The Olympics are over, and for the first time in the 20-year history of the event's women's soccer competition, the US women's national team traveled home empty-handed. Not only did the defending gold medalists miss out on the top prize, which they'd won in four of the five tournaments to date, they missed out on the podium entirely – for the first time ever – thanks to that shocking quarterfinal PK-shootout loss to eventual silver medalists Sweden.
Meanwhile, a deserving Germany took top honors. And the USWNT even found themselves in the unfamiliar position of watching Canada, who they've long regarded as their “little sister” rival to the north, stick around in Brazil a week longer than they did, and repeat as bronze winners. It all added up to a subdued homecoming for the defending World Cup champions as they trickled back to their respective National Women's Soccer League teams to resume club play this week.
Where do the US women – and by extension, the wider women's soccer movement that they headline in the United States – go from here? Here are a few thoughts on the road ahead.
The real heavy lift: promoting NWSL
Since the turn of the century, women's soccer has usually focused on the “Olympic bounce” or “World Cup bounce” at this point after a major tournament, referring to the domestic pro league's efforts to immediately capitalize on the upswing in general interest caused by the USWNT's heroics. After the national team has caught casual observers' attention, the NWSL – or WPS before it, or the WUSA before that – usually sees a spike in attendance numbers, media coverage and the like.
Given the underwhelming circumstances in which the USWNT got drummed out of Rio 2016, we likely won't see too much of a bounce this time around. There won't be delirious player appearances on “Good Morning America” or the nighttime talk-show circuit, or a money-spinning “Victory Tour,” or anything but a fraction of the media penetration that we saw after their World Cup triumph a year ago.
In past years that would've spelled disaster for the revenue streams of cash-strapped club team owners. This time, however, it might actually work out to be a good thing for the sport as a whole.
Under the NWSL's unique structure, the USWNT (as well as their Canadian and Mexican counterparts) are full-time employees of their federation who are “allocated” to their clubs. They're expected to perform at a high level and be the faces of their respective teams, but their paychecks come from US Soccer, not the Chicago Red Stars or the Portland Thorns or the league's other 10 members.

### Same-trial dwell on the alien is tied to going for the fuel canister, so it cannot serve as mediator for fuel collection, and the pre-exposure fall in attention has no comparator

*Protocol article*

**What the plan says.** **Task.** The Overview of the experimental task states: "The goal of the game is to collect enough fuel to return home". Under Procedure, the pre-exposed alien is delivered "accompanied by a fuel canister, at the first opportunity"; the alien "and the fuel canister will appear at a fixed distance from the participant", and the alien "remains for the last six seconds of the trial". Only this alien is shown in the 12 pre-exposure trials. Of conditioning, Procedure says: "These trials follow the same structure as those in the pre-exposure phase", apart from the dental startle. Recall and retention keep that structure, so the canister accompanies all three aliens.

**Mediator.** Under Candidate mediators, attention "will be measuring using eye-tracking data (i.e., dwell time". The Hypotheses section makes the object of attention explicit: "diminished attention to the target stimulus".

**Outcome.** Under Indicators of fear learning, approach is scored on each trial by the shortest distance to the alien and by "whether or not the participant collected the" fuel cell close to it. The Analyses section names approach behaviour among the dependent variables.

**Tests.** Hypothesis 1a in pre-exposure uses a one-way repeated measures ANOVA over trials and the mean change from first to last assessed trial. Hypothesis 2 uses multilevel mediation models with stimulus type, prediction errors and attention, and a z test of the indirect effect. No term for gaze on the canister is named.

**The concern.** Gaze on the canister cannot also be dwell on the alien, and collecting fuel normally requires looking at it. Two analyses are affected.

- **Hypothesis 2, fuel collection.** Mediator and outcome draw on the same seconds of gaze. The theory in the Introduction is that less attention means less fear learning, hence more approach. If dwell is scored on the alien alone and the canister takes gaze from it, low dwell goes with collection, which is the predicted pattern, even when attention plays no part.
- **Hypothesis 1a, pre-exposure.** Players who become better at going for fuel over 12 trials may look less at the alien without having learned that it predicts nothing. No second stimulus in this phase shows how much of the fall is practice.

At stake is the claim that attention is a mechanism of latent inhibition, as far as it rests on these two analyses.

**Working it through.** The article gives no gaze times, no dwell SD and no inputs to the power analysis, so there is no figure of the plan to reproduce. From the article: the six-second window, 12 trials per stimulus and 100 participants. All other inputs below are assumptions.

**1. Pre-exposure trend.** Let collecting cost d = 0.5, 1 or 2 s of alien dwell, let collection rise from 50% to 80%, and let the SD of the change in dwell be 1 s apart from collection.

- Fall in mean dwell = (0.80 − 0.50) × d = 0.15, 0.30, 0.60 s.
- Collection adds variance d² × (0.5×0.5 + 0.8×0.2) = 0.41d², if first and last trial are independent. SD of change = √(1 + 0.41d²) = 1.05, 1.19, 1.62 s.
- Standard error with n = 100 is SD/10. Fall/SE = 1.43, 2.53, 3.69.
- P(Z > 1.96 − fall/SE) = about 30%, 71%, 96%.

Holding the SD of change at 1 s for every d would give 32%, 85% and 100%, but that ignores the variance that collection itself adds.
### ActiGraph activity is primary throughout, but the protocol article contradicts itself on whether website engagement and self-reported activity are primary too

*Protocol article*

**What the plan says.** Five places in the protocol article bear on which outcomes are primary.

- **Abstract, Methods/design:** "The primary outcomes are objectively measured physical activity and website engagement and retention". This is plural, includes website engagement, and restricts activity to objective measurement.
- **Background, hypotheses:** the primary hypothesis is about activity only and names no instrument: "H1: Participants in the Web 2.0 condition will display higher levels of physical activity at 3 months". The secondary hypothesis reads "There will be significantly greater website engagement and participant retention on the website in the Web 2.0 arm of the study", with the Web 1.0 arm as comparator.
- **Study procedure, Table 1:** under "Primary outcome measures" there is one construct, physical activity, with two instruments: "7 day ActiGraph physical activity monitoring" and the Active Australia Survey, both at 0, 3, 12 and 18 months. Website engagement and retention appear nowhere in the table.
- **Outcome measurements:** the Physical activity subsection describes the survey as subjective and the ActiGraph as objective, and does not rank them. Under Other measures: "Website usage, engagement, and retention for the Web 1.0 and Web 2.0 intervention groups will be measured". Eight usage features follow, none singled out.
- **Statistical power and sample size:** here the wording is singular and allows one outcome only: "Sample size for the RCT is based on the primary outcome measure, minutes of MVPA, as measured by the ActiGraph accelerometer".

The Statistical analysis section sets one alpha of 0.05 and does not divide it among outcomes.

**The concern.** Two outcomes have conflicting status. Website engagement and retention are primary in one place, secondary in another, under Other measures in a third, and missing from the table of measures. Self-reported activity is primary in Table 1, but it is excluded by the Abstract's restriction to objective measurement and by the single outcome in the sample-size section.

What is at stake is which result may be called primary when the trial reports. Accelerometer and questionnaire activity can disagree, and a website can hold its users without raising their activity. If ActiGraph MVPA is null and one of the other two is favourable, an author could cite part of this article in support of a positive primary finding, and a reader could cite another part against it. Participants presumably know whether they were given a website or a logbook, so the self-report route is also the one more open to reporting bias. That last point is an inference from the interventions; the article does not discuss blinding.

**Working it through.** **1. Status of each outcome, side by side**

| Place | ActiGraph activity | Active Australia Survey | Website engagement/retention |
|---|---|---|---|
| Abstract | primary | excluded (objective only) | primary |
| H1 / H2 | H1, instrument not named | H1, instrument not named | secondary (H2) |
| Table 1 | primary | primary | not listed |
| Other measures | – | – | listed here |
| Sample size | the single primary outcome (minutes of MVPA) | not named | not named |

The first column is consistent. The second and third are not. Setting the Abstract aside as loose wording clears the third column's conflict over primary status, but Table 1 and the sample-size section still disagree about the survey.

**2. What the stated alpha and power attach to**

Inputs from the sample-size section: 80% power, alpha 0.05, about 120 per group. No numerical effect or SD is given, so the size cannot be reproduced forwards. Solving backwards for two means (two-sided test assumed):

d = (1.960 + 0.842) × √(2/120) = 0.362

It's a dirty little secret around the league that some of those national teamers consider themselves USWNTers first and NWSLers a distant second. The federation, it should be noted, plays into that perception when it schedules meaningless WNT friendlies right in the middle of the league's stretch run, as it did last year. The national team has already scheduled two exhibition games, on Sept. 15 and 18, but a US Soccer source tells MLSsoccer.com that the WNT will likely play just four more games this year, both expected to fall after the NWSL final on Oct. 9 in Houston.
Now that the USWNT have lost just a bit of their shimmering luster – and won't play important games until World Cup qualifying sometime in 2018 – they will have a chance to focus on the daily slog of competing, improving and growing the sport in their local NWSL communities. And given the huge range in attendance numbers and levels of investment among the young league's member clubs, that's time well spent.
Resolve the CBA
The USWNT's collective-bargaining agreement with the federation expires at the end of the year – and even that simple statement only became clear after a drawn-out legal battle earlier this year, after which a court ruled that the two parties' memorandum of understanding extended their previous deal through 2016. That headed off the possibility of a player strike this year, and absent that leverage, the team shelved CBA talks until after the Olympics.
As you may have seen, the players have mounted an extensive publicity campaign, dubbed “Equal Pay For Equal Play,” to make their case that they are compensated at far lower levels than the USMNT despite being more successful on the field. Falling short of Olympic gold does nothing to help their cause, but a general sense of frustration at years of perceived slights is likely to keep them in a fairly hard-line stance.